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From Wes McKinney <wesmck...@gmail.com>
Subject Re: Stored state of incremental writes to fixed size Arrow buffer?
Date Mon, 06 May 2019 16:39:03 GMT
hi John -- again, I would caution you against using Feather files for
issues of longevity -- the internal memory layout of those files is a
"dead man walking" so to speak.

I would advise against forking the project, IMHO that is a dark path
that leads nowhere good. We have a large community here and we accept
pull requests -- I think the challenge is going to be defining the use
case to suitable clarity that a general purpose solution can be
developed.

- Wes


On Mon, May 6, 2019 at 11:16 AM John Muehlhausen <jgm@jgm.org> wrote:
>
> François, Wes,
>
> Thanks for the feedback.  I think the most practical thing for me to do is
> 1- write a Feather file that is structured to pre-allocate the space I need
> (e.g. initial variable-length strings are of average size)
> 2- come up with code to monkey around with the values contained in the
> vectors so that before and after each manipulation the file is valid as I
> walk the rows ... this is a writer that uses memory mapping
> 3- check back in here once that works, assuming that it does, to see if we
> can bless certain mutation paths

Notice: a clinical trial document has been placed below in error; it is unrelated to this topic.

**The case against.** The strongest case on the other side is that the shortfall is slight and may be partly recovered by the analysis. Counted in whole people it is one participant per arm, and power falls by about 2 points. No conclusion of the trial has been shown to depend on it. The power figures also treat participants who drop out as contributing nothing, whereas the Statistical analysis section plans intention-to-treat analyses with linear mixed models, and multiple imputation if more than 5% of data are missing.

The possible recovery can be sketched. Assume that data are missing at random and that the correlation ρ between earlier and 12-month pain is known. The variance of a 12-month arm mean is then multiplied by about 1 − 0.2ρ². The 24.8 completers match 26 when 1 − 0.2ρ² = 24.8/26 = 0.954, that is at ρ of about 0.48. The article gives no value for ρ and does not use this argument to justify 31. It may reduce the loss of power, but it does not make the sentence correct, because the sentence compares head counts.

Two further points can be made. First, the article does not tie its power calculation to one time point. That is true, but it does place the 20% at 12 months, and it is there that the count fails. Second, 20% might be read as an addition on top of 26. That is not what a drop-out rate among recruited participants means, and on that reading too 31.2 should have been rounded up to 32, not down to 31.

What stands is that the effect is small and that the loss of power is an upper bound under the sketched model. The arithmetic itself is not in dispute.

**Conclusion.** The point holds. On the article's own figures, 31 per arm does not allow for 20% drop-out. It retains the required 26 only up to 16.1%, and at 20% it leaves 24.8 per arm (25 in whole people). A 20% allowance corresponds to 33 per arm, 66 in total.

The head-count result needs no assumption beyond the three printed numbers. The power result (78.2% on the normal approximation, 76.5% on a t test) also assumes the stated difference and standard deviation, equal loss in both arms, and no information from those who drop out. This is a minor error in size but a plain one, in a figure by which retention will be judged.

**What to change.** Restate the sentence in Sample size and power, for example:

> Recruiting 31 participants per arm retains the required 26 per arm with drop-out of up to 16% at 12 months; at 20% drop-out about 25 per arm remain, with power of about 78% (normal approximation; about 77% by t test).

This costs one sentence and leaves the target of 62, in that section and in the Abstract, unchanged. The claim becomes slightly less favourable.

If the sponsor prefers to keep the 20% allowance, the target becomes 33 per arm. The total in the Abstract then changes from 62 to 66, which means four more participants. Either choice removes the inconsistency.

> 4- if we can't bless certain mutation paths, fork the project for those who
> care more about stream processing?  That would not seem to be ideal as I
> think mutation in row-order across the data set is relatively low impact on
> the overall design?
>
> Thanks again for engaging the topic!
> -John
>
> On Mon, May 6, 2019 at 10:26 AM Francois Saint-Jacques <
> fsaintjacques@gmail.com> wrote:
>
> > Hello John,
> >
> > Arrow is not yet suited for partial writes. The specification only
> > talks about fully frozen/immutable objects, you're in implementation
> > defined territory here. For example, the C++ library assumes the Array
> > object is immutable; it memoize the null count, and likely more
> > statistics in the future.
> >
> > If you want to use pre-allocated buffers and array, you can use the
> > column validity bitmap for this purpose, e.g. set all null by default
> > and flip once the row is written. It suffers from concurrency issues
> > (+ invalidation issues as pointed) when dealing with multiple columns.
> > You'll have to use a barrier of some kind, e.g. a per-batch global
> > atomic (if append-only), or dedicated column(s) à-la MVCC. But then,